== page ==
Next to the takeaways is the settlers museum which we didn’t visit as we hadn’t brought the locks for our bikes and didn’t want to leave them unattended but it looked small but interesting. With lunch eaten we set off on the bikes towards the wharf were the tidal flow underneath was so strong I am stunned that the wharf hasn’t been swept away as it’s now rather old and very rickety in places. It was also interesting to read about the old coach road that used to run at low tide along the foreshore. The sign says that they had built a roadway but when we visited the water was to high to see anything.
We arrived back at the campground to discover Beat & Thip Moser in their Dethleffs Esprit, They have owned their motorhome for around three years and I had quite a discussion with Beat, who originally hailed from Switzerland but had been in NZ as long as me about the joys of owning a Dethleffs.
The next morning was another one of those low tide early morning starts with the best time for viewing the fossilised forest at Curio Bay 2 hours either side of low tide. Since we also like to beat all the other tourists to these sort of things it was nice to arrive there early to discover the place deserted.
The fossilised forest was caused by a volcanic event around 180 million years ago with the mud flow knocking all the trees over and then the high silica content in the flow turning the trees to stone within a very short period. All the little volcano type features you can see in the photo above are the tree stumps left behind after the tree had been snapped off. The trees can be seen lying across the rocks but also in the cliffs nearby it was really interesting and well worth the visit.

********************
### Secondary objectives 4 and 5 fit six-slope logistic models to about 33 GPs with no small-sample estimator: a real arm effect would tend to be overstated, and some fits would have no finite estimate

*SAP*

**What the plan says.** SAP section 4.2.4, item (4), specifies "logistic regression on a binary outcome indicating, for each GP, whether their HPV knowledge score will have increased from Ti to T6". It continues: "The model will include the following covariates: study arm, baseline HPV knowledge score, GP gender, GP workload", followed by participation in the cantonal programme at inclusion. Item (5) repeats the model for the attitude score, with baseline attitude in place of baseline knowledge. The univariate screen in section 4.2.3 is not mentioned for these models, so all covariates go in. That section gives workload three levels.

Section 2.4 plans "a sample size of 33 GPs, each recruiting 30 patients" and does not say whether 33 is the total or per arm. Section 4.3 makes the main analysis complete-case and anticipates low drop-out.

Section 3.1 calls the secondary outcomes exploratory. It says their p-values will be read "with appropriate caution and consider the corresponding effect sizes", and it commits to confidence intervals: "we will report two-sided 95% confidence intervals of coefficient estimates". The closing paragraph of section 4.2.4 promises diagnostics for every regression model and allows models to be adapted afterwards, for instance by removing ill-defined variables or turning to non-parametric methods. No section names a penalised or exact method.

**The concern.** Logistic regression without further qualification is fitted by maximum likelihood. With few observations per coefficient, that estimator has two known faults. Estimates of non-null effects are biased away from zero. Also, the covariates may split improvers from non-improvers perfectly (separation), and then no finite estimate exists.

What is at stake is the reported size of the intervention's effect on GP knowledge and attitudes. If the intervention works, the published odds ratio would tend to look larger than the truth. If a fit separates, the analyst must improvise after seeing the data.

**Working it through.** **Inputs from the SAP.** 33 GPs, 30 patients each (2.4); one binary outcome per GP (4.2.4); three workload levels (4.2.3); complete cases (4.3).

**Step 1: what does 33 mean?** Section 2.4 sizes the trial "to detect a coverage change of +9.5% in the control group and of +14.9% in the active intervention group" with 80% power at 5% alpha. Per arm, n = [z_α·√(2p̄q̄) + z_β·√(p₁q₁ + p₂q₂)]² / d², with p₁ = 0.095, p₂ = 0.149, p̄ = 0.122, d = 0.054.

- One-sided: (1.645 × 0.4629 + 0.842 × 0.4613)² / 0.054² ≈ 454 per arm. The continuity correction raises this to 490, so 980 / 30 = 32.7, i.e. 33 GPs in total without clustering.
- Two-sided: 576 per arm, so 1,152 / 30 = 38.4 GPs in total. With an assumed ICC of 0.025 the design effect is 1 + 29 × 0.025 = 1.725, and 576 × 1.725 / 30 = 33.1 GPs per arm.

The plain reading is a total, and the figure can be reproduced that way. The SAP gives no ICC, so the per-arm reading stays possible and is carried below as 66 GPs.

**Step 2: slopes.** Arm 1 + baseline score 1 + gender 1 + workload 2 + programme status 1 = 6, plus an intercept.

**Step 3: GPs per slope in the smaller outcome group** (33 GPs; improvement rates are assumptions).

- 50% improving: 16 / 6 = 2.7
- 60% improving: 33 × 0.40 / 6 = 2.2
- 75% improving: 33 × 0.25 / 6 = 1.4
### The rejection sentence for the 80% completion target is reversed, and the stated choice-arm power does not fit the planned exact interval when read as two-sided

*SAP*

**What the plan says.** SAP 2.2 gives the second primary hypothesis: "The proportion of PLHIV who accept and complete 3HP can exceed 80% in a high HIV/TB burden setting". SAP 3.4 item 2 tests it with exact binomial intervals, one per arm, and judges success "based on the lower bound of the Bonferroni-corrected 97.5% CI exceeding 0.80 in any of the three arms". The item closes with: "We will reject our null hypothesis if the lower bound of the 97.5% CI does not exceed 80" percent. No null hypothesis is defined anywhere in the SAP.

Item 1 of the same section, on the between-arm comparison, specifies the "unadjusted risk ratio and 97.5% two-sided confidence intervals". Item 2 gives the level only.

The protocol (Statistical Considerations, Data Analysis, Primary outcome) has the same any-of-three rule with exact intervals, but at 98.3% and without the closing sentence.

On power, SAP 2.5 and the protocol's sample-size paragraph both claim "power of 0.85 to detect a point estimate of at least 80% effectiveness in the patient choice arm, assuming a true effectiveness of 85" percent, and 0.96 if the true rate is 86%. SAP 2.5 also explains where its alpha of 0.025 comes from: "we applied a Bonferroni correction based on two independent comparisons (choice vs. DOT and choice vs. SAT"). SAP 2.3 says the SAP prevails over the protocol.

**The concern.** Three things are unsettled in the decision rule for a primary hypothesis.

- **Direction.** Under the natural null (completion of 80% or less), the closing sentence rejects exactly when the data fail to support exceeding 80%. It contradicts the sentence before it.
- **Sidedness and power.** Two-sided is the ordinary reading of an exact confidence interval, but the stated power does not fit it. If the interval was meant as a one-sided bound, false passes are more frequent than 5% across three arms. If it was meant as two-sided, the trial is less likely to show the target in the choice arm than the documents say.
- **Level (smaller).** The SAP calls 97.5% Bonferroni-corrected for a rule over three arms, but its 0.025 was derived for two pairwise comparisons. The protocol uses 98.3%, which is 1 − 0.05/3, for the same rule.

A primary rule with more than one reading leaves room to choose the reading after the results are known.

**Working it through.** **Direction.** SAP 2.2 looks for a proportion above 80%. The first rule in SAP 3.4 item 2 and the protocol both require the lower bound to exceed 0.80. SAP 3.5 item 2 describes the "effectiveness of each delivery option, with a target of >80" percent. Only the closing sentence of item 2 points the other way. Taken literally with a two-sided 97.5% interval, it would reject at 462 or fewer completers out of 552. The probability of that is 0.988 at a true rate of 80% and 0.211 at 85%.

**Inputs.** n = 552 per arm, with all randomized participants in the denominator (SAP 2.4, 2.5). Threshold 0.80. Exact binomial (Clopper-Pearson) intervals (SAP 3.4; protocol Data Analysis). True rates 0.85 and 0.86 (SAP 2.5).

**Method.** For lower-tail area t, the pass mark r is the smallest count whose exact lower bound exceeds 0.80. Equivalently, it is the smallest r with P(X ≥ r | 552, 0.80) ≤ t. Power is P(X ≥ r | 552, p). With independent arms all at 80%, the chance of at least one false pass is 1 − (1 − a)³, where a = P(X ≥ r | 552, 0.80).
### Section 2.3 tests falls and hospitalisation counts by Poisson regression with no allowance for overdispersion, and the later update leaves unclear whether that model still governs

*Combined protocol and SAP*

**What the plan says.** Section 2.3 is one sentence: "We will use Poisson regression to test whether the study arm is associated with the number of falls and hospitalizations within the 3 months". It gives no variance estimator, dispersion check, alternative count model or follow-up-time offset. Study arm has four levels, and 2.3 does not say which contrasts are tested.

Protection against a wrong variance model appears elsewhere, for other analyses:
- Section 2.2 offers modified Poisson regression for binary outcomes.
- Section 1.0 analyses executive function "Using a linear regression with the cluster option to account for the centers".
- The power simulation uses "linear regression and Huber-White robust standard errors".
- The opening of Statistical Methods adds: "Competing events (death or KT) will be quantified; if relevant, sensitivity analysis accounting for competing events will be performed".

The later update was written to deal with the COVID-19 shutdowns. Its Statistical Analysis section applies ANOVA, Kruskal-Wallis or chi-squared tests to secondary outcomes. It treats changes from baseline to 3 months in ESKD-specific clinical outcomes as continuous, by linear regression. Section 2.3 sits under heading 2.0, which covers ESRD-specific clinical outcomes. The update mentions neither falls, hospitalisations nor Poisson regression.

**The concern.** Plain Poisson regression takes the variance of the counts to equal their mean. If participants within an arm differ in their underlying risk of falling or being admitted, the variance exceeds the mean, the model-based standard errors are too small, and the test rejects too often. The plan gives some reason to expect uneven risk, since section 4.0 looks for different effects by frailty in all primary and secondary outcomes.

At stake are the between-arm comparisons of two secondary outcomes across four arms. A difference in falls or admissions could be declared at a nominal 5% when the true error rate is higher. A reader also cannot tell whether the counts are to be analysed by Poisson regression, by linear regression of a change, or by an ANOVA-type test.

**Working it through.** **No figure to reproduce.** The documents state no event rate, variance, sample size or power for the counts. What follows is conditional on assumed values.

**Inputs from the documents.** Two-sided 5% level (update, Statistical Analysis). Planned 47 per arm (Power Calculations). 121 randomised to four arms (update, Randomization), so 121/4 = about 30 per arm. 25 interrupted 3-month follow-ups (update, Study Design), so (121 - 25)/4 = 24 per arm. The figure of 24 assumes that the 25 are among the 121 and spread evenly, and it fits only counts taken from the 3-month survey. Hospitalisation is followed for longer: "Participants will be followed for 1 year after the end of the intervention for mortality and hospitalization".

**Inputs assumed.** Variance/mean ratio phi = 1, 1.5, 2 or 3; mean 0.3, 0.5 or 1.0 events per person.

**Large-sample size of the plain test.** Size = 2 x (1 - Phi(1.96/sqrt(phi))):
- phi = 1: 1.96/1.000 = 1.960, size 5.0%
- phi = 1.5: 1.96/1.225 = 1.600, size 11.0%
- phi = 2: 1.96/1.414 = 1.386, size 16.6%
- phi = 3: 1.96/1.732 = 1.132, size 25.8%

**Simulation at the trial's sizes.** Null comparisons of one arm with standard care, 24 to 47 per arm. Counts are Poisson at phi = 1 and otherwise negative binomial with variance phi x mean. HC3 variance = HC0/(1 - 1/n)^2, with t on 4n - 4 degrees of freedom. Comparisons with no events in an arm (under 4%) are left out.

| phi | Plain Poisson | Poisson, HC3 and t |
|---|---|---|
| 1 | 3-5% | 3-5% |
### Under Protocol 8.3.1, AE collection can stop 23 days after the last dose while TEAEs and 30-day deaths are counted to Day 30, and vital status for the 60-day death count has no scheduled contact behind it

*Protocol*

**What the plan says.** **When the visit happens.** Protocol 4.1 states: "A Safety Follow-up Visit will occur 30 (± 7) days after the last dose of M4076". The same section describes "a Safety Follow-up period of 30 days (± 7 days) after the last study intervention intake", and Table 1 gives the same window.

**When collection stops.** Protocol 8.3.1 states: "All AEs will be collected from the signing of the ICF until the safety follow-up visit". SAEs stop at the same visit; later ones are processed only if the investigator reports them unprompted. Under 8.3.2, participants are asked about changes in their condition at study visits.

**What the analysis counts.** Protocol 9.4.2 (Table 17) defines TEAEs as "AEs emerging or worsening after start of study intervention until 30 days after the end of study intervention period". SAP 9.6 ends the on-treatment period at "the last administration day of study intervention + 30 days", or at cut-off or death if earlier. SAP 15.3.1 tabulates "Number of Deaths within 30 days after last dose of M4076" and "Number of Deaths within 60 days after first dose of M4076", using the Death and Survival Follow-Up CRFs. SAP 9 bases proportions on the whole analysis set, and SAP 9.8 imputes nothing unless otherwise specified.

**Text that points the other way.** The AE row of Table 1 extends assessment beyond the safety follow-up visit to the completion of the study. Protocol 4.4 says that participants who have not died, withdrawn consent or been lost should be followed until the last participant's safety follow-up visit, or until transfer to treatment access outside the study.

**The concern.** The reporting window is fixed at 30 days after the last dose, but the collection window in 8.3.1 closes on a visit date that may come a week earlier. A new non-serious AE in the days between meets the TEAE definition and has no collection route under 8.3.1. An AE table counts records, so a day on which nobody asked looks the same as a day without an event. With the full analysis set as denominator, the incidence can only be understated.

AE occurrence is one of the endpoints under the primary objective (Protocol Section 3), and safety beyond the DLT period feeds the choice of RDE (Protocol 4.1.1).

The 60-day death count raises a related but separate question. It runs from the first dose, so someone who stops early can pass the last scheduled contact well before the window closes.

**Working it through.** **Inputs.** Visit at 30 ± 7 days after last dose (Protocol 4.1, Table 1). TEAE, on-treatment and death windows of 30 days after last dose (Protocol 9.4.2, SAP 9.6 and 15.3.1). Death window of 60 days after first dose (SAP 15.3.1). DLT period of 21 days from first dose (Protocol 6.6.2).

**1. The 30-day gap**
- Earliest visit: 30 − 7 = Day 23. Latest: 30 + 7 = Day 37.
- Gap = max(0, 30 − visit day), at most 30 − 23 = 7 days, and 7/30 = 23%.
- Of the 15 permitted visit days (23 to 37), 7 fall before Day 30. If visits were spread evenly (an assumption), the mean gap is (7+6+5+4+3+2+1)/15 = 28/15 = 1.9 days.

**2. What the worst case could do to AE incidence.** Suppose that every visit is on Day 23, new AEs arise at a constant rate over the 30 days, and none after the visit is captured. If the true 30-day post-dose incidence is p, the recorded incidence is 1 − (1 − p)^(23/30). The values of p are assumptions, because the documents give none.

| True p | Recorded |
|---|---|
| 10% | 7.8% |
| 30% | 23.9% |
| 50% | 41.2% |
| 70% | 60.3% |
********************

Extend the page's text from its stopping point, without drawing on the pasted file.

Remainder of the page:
It’s a really rugged coastline around parts of the Catlins with Curio Bay having this kelp forest growing right up to the beach. There are also Yellow Eyed penguins at the bay but they where all in hiding on the day we visited which was a little sad as we haven’t had the chance to meet one yet.
Walking through the camp to the headland we both came to the conclusion that we had chosen the best place to stay as the Curio campground had more people camped than any other campground we have seen it was absolutely packed. The view from the headland gives wide sweeping views of the bay in both directions and unlike a lot of the headlands we have visited it was an easy walk to the top. Again well worth it.
For all of the 46 years I have lived in New Zealand I always thought that Bluff was the most southerly point of the South Island even having a treasured photo of Sarah and I with our oldest son taken at the point there. So one huge myth busted when my cousin Jon mentioned Slope Point as the most southerly place.